A graph traversal starts at some vertex v and visits all the vertices on the paths that start at v. If a vertex has already been visited, it is not visited again. It follows that any traversal of a connected graph will visit all its vertices. A depth-first traversal starts by visiting v. Then it calls itself on each vertex adjacent to v that has not already been visited. Here’s a recursive procedure to do a depth-first traversal that starts at vertex v.

D(v): if v has not been visited then

visit(v);

for each edge from v to x do D(x) od

fi

Quiz (1 minute). Find a depth-first traversal of the pictured graph that starts at F.

One answer: F, H, G, D, B, A, C, E.

Quiz (1 minute). Find a depth-first traversal of the pictured graph that starts at E.

One answer: E, D, F, H, G, A, C, B.

F

D

E

B

C

A

G

H

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Traversing Binary Trees

The three standard procedures to traverse a binary tree are defined recursively as follows:

preorder(T): if T ≠ then visit root(T); preorder(left(T)); preorder(right(T)) fi.

inorder(T): if T ≠ then inorder(left(T)); visit root(T); inorder(right(T)) fi

postorder(T): if T ≠ then postorder(left(T)); postorder(right(T)); visit root(T) fi.

Example 9. Traverse the following tree in each of the three orders.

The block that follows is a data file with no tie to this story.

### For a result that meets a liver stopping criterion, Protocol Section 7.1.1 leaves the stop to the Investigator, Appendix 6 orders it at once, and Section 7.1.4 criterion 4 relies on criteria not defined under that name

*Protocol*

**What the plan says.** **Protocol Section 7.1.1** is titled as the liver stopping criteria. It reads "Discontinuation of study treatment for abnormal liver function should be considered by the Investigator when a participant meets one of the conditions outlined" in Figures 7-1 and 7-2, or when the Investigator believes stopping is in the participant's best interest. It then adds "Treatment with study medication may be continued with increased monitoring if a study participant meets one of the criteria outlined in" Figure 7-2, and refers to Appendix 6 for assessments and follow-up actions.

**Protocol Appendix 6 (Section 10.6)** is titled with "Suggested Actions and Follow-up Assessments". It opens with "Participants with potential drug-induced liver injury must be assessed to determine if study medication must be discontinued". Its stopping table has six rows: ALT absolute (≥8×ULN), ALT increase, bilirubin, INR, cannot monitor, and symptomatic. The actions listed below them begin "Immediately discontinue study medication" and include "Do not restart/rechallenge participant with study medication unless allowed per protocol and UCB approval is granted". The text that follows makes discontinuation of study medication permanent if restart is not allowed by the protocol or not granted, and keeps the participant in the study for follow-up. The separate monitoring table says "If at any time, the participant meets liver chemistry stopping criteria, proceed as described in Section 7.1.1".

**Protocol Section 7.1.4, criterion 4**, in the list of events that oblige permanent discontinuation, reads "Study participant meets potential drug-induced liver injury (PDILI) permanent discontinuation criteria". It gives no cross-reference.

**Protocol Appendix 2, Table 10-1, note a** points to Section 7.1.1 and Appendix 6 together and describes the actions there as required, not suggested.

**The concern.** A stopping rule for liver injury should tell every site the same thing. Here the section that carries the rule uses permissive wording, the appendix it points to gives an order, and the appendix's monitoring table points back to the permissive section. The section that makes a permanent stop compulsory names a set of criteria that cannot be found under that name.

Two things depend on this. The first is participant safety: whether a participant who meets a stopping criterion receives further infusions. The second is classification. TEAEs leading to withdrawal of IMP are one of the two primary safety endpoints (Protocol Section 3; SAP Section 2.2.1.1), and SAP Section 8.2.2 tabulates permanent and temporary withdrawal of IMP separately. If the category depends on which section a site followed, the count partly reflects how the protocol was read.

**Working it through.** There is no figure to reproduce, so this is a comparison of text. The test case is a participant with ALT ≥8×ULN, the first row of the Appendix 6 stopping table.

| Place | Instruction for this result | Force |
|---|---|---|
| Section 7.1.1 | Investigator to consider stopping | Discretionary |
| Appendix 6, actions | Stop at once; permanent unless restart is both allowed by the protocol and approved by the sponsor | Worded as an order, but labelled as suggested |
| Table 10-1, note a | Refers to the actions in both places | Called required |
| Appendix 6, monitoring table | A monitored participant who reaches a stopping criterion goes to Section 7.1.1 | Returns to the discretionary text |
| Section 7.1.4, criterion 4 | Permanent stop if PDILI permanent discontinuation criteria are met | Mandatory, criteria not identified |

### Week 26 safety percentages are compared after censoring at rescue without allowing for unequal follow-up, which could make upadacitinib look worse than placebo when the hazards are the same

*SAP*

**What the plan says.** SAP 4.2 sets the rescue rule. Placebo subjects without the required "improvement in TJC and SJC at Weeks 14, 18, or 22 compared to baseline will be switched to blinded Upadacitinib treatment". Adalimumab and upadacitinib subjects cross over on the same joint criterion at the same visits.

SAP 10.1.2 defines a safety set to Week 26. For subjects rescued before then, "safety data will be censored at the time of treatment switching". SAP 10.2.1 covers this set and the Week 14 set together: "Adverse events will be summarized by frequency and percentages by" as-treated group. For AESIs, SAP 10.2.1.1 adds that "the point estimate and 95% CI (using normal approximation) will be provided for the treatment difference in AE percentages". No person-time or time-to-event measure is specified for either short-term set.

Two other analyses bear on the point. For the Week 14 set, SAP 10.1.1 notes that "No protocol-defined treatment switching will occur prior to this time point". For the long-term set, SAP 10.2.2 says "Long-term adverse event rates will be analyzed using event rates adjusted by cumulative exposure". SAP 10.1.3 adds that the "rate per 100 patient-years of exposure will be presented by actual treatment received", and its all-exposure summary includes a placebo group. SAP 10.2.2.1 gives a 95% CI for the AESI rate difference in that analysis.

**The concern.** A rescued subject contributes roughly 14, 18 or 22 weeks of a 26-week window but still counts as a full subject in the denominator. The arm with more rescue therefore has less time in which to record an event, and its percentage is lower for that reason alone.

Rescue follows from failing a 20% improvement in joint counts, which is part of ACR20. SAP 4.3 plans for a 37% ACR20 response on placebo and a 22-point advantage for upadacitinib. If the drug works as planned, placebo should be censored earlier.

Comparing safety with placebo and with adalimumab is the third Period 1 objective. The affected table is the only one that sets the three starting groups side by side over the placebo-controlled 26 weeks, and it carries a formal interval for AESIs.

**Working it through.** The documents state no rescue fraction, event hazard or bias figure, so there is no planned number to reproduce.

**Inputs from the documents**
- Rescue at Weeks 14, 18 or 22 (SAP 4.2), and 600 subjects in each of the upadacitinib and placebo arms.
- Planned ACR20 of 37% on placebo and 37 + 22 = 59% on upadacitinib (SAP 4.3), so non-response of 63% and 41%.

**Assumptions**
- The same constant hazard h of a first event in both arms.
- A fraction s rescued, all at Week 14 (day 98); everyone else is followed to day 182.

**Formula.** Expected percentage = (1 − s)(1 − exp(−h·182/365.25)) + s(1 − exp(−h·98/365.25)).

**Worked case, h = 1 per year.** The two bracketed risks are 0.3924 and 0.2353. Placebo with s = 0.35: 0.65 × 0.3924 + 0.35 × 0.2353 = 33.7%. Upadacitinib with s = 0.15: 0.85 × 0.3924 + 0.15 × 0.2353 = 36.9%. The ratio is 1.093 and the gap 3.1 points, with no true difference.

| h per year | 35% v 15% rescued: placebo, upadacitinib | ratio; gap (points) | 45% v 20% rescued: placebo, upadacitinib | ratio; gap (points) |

Solution:

Preorder: a b c d e

Inorder: b a d c e

Postorder: b d e c a

Example 10. Find a recursive definition for post : binaryTrees(A) lists(A) where post(T) is

the list of nodes from a postorder traversal of T.

Solution: post( ) =

post(tree(L, x, R)) = cat(post(L), cat(post(R), x ))

where cat concatenates two lists and can be defined by,

cat( , L) = L

cat(h :: t, L) = h :: cat(t, L).

a

b

c

d

e

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Example 11. Find a recursive definition for ƒ : binaryTrees(Q) Q where ƒ(T) is the sum

of the nodes in T.

Solution: ƒ( ) = 0

ƒ(tree(L, x, R)) = x + ƒ(L) + ƒ(R).

Infinite Sequences

We can construct recursive definitions for infinite sequences by defining a value ƒ(x) in

terms of x and ƒ(y) for some value y in the sequence.

Example 12. Suppose we want to represent the infinite sequence ƒ(x) = x, x2, x4, x8, … .